From Contractor To Conflict: Independent Contractors And On-The-Job Injuries – Personal Injury

Luna Ruth


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With the proliferation of mobile applications providing
ride-share, third-party food delivery, and even same-day handyman
services has come a national conversation about the use of
independent contractors to carry out core business functions. There
are numerous factors for businesses to consider in determining the
desirability of hiring independent contractors rather than
employees, with positives and negatives for businesses and
personnel alike. Among these factors, consideration should be given
to the types of disputes that can arise between an employer and its
workers and the litigation that can often result.

One type of dispute that becomes more onerous along the
independent contractor route is that which arises when a contractor
claims to have been injured on the job. In most states, an employee
who is injured at work must seek relief through workers’
compensation, not through traditional tort litigation. Because
independent contractors are not covered by workers’
compensation insurance, businesses are subject to state common law
duties owed to contractors and potential tort damages.

In Tennessee,1 for example, courts have held that a
business must exercise reasonable care to provide a reasonably safe
working environment for the independent contractors it hires. This
duty includes warning of or protecting against dangers that the
business knows may be involved in the relevant work that would
otherwise be unknown to the contractor. In this vein, a business
that assumes responsibility for providing tools or equipment to a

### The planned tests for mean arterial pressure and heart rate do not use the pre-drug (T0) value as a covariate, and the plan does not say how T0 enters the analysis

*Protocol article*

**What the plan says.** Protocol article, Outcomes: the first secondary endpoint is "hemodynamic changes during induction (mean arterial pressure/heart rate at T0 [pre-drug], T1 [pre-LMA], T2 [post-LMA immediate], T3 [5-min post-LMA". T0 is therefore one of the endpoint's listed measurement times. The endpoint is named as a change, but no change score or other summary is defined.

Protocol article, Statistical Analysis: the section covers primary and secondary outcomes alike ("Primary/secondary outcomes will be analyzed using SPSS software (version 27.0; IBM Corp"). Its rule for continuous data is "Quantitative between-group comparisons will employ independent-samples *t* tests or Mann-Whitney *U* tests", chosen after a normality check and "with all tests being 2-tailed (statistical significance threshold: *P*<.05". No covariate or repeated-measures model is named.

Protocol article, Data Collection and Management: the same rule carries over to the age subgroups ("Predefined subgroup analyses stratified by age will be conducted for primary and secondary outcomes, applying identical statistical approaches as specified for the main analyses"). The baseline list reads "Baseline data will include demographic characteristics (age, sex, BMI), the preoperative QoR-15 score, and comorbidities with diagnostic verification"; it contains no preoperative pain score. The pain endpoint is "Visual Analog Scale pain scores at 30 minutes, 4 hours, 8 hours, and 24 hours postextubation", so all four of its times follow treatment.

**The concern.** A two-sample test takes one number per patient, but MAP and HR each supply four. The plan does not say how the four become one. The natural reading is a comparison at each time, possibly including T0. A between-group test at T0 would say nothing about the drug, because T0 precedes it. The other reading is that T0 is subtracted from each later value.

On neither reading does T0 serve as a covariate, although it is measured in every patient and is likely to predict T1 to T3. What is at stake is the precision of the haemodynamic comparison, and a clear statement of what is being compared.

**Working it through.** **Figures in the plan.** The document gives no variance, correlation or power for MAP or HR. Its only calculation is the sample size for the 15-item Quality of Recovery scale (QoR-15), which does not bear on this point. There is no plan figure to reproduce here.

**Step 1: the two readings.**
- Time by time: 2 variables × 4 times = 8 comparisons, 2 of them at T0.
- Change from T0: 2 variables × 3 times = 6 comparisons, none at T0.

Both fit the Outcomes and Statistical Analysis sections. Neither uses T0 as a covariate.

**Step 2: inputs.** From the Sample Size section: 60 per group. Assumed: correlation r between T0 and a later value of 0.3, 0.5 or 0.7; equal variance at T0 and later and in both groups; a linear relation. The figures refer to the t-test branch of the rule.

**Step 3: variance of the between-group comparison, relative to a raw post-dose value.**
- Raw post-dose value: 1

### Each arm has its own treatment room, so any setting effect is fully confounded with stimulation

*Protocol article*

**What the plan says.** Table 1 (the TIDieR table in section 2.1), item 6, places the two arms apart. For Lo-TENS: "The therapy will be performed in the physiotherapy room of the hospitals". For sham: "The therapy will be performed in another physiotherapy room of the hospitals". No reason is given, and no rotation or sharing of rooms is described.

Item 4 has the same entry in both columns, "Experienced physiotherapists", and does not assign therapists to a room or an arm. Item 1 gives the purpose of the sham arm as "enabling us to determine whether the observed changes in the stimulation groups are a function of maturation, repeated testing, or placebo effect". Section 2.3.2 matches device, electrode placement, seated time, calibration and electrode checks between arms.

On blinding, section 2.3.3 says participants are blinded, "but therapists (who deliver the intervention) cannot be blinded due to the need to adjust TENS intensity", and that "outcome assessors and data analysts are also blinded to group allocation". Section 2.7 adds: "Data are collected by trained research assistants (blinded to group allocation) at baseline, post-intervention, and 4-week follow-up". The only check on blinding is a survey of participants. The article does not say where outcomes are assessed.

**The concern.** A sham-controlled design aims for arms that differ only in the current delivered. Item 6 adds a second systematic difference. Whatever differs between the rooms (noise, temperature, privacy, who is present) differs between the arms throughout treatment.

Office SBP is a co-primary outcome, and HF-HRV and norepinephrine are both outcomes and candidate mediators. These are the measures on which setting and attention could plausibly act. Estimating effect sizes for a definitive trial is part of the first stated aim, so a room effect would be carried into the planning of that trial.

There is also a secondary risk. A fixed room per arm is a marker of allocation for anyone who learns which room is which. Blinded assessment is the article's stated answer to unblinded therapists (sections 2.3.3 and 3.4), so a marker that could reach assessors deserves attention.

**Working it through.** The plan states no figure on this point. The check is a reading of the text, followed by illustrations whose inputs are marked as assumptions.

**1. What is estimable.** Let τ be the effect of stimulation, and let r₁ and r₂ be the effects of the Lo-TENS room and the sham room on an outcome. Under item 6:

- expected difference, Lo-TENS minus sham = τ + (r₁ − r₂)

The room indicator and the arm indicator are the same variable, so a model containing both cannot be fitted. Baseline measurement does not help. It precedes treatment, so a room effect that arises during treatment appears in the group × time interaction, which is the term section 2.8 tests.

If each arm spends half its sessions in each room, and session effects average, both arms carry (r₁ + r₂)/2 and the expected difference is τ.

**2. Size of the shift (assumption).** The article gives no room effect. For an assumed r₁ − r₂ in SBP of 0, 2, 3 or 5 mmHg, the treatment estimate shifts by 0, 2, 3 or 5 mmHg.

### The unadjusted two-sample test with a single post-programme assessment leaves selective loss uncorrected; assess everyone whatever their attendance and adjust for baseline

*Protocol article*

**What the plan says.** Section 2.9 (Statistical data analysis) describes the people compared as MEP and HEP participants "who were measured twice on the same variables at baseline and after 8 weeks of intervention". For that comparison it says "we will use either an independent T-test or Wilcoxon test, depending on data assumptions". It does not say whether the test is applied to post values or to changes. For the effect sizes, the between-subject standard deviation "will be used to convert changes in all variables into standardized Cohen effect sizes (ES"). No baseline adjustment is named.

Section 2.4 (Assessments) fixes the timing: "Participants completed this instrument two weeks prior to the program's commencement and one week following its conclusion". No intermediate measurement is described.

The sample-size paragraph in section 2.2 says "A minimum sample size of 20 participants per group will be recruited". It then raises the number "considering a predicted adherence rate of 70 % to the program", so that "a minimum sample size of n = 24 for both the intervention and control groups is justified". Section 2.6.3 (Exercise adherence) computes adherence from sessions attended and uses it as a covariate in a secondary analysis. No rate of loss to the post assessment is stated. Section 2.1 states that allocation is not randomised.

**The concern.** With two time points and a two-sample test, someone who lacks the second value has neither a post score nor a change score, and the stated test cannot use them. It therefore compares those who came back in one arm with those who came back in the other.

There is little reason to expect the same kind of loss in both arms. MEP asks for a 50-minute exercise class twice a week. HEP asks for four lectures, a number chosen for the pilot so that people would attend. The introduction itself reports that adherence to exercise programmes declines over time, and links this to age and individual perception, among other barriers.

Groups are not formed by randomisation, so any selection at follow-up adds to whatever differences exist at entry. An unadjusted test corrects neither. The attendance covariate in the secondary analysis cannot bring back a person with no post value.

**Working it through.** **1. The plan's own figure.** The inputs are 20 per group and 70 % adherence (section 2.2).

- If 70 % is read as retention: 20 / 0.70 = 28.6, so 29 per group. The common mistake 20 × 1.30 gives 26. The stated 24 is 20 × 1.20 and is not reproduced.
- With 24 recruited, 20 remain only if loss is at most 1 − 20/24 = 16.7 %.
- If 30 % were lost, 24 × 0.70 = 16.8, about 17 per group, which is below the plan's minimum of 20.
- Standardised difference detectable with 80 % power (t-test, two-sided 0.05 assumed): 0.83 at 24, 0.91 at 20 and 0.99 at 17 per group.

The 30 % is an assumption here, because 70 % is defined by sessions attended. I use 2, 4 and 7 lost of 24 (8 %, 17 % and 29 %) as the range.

contractor must ensure those tools and equipment are in safe
working condition and are free from any known defects. However,
where a contractor holds himself out as being qualified to carry
out a particular task, the hiring party is relieved of any duty to
train or supervise that contractor. These duties and the standards
for imposing liability vary depending on the state in which a
contractor is operating.

The questions that inevitably arise about whether a business has
satisfied these duties to an injured contractor require a highly
fact-specific inquiry that can make resolving related claims
difficult. Businesses can and should head off these questions by
crafting and entering into appropriate independent contractor
agreements that address and confirm the pertinent details of the
work to be performed and the respective responsibilities of the
business and the contractor, including carrying of insurance and
payment of relevant taxes.

Our firm was recently involved in a case defending a logistics
provider against an independent contractor who was injured on the
job. When in-house counsel or other business services attorneys
collaborate with litigation counsel in crafting independent
contractor agreements on the front end, the combined familiarity
with all aspects of the business and knowledge of the potential
legal pitfalls can make all the difference down the line.

Footnote

1. Blair v. Campbell, 924 S.W.2d 75, 76 (Tenn.
1996).

The content of this article is intended to provide a general
guide to the subject matter. Specialist advice should be sought
about your specific circumstances.

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